KAP offers mental health training

KAP offers mental health training
Jan 08, 2021

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The free virtual training runs from January to March in Manitoba

 
Staff Writer
Farms.com

Manitoba farmers and those working in the ag industry can now take virtual mental health literacy training through the Keystone Agricultural Producers (KAP).

This training program is called In The Know and researchers at the University of Guelph developed it, said Thea Green, program manager with KAP.

The Guelph team “did a lot of research to understand Canadian farmers’ mental health challenges and developed this program specifically for Canadian farmers, and people who work directly with Canadian farmers, to provide them with background information so that they have more confidence and more knowledge with recognizing and responding to mental health struggles in both themselves, and the people they love and work with,” Green told Farms.com.

The program was piloted in Ontario and Manitoba is the first province to start offering it outside the research realm, said Green.

KAP staff wanted to offer this training because they want to help farmers in the province be successful, sustainable and profitable.

“If farmers are struggling with their mental health, it's really hard to achieve success in those other areas,” said Green. “We would like to provide this training for 500 or more farmers and people who work directly with farmers to create an informed and caring network of people within the ag community that we can lean on for support and start to recognize and respond to any mental health struggles that they see.”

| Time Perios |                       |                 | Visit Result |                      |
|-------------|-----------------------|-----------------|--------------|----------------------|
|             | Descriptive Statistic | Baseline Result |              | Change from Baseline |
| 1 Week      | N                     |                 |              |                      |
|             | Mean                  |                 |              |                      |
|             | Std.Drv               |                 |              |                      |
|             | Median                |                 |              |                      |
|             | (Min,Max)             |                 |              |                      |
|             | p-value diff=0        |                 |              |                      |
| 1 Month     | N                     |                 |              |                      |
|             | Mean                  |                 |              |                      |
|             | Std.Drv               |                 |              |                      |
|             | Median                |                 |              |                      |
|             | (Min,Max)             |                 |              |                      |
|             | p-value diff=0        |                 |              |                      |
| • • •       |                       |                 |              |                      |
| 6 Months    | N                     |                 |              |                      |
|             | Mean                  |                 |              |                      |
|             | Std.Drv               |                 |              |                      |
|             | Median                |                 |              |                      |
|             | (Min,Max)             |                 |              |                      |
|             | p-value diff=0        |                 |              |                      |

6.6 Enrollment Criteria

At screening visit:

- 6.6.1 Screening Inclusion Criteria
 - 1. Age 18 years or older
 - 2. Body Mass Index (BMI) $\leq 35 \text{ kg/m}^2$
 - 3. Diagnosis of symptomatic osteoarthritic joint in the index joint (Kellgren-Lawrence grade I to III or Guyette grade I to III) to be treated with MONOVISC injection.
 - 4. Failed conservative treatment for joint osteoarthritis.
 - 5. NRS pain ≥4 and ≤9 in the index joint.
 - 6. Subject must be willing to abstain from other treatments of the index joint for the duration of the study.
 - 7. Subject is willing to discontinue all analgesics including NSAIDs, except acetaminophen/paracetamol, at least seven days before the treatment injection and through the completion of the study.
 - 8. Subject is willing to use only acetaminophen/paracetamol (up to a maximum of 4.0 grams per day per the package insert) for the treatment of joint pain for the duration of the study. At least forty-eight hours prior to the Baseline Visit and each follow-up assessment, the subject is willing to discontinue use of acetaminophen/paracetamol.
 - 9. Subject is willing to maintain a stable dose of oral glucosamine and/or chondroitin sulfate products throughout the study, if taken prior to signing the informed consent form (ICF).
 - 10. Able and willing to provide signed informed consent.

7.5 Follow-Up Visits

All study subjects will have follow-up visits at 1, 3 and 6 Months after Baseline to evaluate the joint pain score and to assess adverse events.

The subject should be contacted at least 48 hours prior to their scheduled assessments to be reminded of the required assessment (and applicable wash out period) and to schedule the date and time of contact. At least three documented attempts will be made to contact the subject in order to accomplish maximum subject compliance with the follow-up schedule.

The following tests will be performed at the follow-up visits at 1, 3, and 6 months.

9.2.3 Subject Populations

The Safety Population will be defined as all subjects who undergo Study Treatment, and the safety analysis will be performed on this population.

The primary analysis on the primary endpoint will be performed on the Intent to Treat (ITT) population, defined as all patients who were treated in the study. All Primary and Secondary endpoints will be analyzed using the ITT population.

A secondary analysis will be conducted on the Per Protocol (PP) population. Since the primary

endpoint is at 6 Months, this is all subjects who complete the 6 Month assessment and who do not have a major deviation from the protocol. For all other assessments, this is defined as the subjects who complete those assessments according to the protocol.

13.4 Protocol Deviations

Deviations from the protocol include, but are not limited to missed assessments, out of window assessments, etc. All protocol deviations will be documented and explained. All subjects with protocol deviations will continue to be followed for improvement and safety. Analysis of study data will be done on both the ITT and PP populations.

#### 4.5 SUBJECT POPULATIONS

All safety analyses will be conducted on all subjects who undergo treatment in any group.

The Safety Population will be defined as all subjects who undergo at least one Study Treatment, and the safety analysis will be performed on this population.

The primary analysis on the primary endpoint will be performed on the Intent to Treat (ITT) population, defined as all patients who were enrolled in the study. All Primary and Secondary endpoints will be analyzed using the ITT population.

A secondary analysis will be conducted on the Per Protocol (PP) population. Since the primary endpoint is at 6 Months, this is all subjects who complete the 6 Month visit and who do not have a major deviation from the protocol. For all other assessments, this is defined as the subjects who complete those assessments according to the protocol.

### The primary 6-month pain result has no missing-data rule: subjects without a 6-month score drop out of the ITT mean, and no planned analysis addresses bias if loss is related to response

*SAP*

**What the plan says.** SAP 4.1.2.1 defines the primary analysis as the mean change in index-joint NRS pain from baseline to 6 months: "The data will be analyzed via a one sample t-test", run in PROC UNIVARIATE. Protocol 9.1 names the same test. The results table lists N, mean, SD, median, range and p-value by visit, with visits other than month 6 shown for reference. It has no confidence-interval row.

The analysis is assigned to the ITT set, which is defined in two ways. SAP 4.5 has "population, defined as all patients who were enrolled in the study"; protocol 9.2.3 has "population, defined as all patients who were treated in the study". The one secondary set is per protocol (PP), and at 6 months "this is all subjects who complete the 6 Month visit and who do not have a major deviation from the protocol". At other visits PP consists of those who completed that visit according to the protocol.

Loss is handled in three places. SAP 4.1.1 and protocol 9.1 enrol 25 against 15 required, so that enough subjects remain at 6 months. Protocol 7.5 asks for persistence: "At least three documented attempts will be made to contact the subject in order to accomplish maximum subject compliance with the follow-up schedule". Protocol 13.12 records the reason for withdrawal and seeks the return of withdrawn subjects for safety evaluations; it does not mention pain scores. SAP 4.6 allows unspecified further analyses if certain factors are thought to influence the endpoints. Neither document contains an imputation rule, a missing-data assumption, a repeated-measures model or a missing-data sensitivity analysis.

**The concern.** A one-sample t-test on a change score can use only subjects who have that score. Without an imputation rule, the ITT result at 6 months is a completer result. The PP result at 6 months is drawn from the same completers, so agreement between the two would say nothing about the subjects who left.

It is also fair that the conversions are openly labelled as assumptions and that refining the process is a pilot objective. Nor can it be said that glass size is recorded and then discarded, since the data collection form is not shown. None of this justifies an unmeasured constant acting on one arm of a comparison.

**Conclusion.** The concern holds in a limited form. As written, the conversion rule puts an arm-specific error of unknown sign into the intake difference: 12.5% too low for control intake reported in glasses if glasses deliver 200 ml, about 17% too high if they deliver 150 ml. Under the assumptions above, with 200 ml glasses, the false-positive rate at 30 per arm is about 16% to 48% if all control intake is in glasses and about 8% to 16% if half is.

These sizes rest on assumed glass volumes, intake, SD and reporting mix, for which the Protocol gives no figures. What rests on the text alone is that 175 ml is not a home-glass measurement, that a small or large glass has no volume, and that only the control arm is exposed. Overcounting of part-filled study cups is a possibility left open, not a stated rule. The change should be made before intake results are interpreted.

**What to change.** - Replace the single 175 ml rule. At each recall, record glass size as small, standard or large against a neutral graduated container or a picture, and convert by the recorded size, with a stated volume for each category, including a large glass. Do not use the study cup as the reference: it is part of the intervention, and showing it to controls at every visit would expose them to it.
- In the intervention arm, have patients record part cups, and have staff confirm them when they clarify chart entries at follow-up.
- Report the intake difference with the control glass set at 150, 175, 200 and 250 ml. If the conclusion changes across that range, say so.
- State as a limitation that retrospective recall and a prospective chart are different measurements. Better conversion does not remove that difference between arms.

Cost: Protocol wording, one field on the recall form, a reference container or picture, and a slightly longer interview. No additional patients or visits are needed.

The 34 sessions run from Jan. 18 until March 31 and are free. KAP hired a mental health professional with lived farm experience to facilitate all the sessions, said Green.

“It’s very important that the person understands agriculture, the stresses that farmers face, and the entire industry and how it functions, so that they aren't suggesting things that work in other industries that aren't appropriate for agriculture, because agriculture is so unique,” she said.

The four-hour sessions have limited space, but the hope is to offer more of this type of training if the first round of sessions fill up, said Green.

“We're hoping that all 34 of our sessions are completely full, which really gives that indication that this is needed. Then we can look at how we could continue to support farmers’ mental health going forward,” she said.

Those interested in the training can register and find out more information here. This program funding is provided through KAP and the Canadian Agricultural Partnership.

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